It is of our opinion that business needs to start preparing for future energy issues. Governments can only take us so far. In the US for example, the innovation system is fundamentally flawed. The US government is providing billions of dollars in R&D funding and support, and technologies are being made. However, power suppliers are not adopting the technologies. In the US, for a technology to be adopted by municipal utility companies, it must be proven to work. But how is an energy innovation proven if it is not adopted first? The US Department of Energy needs to facilitate distributed innovation, the process of managing innovation across stakeholders and organizations to meet the needs of customers and to rapidly increase the speed of innovation and commercialization of future energy technologies.
With governments struggling with their own systemic issues, energy supplies will become expensive if not scarce. Soon business will not be able to expect low energy prices and easy availability and therefore will need to sacrifice its existing consumption pleasures. To maintain consumption, business would need to compensate the lack of energy coming from the grid.
Business must do two things: become more energy efficient and/or buy energy generators for themselves, preferably renewable.
Firms will need to be smarter and more economical about energy usage. There needs to be a change in common perception that energy will always be there and that it is infinite. Yahoo!’s Silicon Valley office has done well with this. When it gets hot and there is pressure on California’s energy infrastructure, Yahoo! sacrifices personal comfort and turns the air conditioning down.
Lighting, computer screens and air conditioning or heating are the three most energy intensive areas of an office. Here are some practical tips to lower the energy usage in the office:
- install the most efficient lighting with a motion sensor and run campaigns about switching off monitors.
- change the thermostat one degree closer to outside temperature.
- have an external energy auditor or volunteer analyze your team, department or business to find out exactly where your electricity usage is coming from. Most of their work will involve basic spreadsheet calculations and looking on the back of appliances for wattage figures. If they have a bit more experience or expertise, take them through your supply chain and determine your energy usage per unit of output. This will also be useful in anticipation for potential greenhouse gas emissions labeling regulations. Ask them for suggestions and then have your own sustainability manager compile a report with solutions for increasing efficiency. This process would eventually lead to a reduction in energy costs, greenhouse gas emissions and exposure to energy security risk.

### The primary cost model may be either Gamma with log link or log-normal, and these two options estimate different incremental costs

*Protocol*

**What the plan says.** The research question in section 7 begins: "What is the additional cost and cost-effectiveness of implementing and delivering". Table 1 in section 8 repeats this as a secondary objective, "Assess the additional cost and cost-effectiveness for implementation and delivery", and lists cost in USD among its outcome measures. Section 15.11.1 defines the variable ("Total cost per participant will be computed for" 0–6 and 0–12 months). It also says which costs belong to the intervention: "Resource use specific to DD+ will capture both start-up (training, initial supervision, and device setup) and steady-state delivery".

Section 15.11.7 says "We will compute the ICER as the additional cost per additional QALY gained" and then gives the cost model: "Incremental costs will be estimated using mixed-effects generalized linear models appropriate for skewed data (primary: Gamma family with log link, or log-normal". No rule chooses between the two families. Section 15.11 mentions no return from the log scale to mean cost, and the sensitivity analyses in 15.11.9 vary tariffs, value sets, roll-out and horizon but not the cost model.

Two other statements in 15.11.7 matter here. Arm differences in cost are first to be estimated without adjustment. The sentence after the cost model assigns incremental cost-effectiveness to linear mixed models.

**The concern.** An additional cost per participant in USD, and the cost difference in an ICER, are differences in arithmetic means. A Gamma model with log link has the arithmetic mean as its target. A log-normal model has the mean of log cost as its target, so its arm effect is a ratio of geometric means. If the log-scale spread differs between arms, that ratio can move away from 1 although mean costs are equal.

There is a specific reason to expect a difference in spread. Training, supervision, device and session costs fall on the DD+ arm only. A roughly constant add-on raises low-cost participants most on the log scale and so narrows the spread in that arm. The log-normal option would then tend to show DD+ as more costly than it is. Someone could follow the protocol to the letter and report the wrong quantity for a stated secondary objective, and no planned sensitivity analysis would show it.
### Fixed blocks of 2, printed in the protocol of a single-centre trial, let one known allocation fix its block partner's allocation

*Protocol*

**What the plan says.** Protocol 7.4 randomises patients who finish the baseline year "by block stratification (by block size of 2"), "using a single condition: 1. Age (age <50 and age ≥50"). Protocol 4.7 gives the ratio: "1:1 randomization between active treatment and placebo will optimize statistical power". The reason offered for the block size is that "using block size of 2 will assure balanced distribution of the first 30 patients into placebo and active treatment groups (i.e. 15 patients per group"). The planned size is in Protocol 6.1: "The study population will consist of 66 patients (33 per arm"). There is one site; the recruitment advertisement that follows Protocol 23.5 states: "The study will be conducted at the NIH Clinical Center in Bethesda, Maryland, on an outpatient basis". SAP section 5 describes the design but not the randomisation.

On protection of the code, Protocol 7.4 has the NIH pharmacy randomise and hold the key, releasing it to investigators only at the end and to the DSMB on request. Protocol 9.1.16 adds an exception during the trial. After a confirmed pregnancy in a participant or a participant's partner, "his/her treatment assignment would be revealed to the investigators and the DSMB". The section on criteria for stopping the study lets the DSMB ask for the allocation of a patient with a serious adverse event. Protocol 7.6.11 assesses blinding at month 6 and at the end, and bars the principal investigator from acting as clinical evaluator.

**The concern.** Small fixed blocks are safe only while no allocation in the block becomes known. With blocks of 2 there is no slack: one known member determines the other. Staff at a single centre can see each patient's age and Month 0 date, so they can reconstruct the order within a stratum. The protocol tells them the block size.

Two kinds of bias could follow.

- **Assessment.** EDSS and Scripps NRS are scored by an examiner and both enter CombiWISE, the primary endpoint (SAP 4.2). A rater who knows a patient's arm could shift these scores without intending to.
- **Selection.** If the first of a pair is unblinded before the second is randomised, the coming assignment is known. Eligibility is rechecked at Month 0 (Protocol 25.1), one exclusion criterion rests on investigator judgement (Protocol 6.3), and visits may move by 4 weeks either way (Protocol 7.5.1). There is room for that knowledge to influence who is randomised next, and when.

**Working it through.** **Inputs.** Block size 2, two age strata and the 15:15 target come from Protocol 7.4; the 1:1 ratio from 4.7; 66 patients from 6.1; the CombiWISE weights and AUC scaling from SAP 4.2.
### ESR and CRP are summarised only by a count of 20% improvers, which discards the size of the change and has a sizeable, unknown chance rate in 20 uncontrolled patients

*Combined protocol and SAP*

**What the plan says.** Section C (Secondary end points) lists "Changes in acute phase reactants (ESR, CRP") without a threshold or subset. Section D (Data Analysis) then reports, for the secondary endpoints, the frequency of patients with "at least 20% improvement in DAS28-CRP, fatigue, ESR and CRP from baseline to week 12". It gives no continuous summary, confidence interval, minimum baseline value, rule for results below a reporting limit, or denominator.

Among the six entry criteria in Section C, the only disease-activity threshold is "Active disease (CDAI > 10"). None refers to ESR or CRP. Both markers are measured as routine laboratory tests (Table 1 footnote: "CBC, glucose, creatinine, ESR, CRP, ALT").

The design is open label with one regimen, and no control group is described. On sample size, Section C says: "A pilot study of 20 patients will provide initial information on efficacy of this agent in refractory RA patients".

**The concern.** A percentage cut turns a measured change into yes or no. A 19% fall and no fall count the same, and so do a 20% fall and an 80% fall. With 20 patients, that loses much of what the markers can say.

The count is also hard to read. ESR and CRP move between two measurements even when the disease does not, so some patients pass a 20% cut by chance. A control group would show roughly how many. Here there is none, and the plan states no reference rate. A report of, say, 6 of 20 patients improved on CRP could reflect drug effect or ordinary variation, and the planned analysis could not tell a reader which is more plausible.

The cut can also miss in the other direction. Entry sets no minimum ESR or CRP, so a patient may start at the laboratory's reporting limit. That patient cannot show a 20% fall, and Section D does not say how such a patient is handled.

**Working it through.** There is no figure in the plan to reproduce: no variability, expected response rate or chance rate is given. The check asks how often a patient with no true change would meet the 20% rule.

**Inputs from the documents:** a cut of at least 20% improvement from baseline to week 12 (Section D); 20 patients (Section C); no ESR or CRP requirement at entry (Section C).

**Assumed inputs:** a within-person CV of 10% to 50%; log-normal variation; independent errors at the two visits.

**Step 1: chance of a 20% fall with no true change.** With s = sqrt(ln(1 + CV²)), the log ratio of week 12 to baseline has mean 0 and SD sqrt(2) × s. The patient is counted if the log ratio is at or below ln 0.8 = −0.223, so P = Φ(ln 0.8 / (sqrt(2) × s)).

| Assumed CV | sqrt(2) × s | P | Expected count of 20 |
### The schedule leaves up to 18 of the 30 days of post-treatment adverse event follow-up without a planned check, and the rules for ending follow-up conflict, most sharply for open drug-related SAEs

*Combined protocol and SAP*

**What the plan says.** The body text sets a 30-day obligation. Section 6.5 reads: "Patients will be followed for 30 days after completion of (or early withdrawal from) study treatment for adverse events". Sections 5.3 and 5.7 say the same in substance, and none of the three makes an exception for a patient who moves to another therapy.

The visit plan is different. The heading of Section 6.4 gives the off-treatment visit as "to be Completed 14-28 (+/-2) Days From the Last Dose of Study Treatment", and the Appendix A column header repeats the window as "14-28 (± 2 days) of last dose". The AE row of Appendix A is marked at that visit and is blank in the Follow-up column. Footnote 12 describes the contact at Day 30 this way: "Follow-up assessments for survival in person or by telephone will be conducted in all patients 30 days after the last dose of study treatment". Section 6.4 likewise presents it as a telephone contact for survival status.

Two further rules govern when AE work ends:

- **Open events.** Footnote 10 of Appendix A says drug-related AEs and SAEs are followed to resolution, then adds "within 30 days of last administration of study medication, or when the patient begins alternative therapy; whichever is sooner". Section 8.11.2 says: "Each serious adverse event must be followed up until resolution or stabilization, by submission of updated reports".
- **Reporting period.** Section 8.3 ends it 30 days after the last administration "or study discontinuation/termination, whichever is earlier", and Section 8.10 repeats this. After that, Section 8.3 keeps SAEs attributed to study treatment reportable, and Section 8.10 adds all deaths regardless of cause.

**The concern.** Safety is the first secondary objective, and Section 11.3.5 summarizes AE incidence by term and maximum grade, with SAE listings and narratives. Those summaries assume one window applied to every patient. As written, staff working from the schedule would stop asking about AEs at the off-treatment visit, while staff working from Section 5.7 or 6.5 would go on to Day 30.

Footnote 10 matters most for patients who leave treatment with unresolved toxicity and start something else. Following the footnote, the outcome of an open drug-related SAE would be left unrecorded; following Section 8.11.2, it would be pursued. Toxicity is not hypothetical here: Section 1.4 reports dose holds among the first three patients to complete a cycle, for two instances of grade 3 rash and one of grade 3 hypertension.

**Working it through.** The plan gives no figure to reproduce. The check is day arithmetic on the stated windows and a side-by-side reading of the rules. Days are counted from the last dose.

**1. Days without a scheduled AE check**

- develop your own mini sources of energy. There is a fast growing market for small solar or wind energy generators for offices, homes and factories. Find out whether wind or solar is more prevalent on your premises, then purchase and install the generator. Returns should be found within five years, especially as energy prices rise and supply becomes more uncertain.
Examples of business taking matters into their own hands have grown substantially in the last couple of years. In fact, pioneers are seeing the potential for business to take a large role in the development of the renewable energy sector. Many companies are concerned about the geopolitical landscape and the security of energy, future supplies and peak oil, and the lagging government processes to facilitate solutions. By taking matters into its own hands and supporting renewable energy, promoting energy efficiency where it is economically viable and reducing the energy needs per unit of output, business can reduce its long-term energy supply and expense risks.